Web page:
For beginners, the ESPHome documentation is an invaluable resource, detailing sensor configuration, integration techniques, and advanced features like automation and conditionals. By editing the YAML file, users can define sensor behaviour, set thresholds for notifications, and customize the RGB LED's response to different sensor readings.

A unique aspect of firmware customization is the ability to integrate the multisensor seamlessly with Home Assistant, enabling real-time monitoring and automation within a smart home ecosystem. This direct integration can facilitate actions like adjusting the HVAC system based on temperature readings or triggering alerts when air quality drops.

Through careful assembly and thoughtful firmware customization, the ESPHome multisensor project serves as a hands-on introduction to the world of smart home technology. By combining hardware assembly with software programming, enthusiasts can create a highly functional device that enhances the intelligence and responsiveness of any smart home setup.

A portrait photo oif Liam Alexander Colman, the author, creator, and owner of Home Assistant Guide wearing a suit.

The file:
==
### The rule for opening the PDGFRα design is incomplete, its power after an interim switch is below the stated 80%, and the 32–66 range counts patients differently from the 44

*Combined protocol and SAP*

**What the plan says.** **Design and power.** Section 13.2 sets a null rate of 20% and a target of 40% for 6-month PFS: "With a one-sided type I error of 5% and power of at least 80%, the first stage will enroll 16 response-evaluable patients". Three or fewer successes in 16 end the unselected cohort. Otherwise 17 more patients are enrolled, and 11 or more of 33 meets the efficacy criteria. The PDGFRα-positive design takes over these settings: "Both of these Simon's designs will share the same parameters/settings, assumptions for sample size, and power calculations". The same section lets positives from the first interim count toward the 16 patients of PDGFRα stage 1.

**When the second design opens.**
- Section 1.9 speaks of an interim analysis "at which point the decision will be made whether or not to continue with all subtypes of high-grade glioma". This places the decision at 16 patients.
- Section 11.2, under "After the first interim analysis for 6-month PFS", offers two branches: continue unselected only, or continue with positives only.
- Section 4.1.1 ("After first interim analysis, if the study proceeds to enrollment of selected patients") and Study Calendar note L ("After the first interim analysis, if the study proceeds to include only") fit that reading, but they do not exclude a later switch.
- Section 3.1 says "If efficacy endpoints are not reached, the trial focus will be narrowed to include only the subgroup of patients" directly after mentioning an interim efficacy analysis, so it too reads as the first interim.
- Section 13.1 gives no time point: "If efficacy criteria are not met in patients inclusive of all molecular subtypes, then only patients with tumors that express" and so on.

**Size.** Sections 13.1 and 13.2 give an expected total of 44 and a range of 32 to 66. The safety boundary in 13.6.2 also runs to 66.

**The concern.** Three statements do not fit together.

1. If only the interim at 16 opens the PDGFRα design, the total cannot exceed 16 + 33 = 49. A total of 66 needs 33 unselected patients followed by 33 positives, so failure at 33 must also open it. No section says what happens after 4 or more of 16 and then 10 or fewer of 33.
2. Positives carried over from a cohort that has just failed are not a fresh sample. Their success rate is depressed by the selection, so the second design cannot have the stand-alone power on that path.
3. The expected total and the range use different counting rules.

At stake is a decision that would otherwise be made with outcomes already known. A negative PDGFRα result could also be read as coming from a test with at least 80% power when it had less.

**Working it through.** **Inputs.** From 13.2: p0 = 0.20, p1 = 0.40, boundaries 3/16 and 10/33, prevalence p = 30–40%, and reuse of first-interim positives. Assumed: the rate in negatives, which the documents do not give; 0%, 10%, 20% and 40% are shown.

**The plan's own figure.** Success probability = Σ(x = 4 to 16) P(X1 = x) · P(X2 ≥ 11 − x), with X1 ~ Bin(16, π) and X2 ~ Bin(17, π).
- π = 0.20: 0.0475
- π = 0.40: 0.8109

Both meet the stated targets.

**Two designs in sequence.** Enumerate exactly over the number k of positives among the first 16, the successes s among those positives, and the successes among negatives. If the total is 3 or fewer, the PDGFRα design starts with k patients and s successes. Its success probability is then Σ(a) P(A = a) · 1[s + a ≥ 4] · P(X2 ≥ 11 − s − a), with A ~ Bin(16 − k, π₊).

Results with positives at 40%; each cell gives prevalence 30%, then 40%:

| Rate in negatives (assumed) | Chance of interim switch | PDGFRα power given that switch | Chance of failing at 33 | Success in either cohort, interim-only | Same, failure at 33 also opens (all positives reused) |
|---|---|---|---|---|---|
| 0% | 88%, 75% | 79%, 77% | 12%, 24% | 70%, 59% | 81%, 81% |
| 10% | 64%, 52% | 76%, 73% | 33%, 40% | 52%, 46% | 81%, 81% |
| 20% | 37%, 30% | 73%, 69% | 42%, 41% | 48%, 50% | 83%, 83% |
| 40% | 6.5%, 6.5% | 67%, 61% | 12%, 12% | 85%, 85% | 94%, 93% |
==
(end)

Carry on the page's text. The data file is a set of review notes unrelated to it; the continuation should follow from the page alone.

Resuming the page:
About Liam Alexander Colman

is an experienced Home Assistant user who has been utilizing the platform for a variety of projects over an extended period. His journey began with a Raspberry Pi, which quickly grew to three Raspberry Pis and eventually a full-fledged server. Liam's current operating system of choice is Unraid, with Home Assistant comfortably running in a Docker container.
With a deep understanding of the intricacies of Home Assistant, Liam has an impressive setup, consisting of various Zigbee devices, and seamless integrations with existing products such as his Android TV box. For those interested in learning more about Liam's experience with Home Assistant, he shares his insights on how he first started using the platform and his subsequent journey.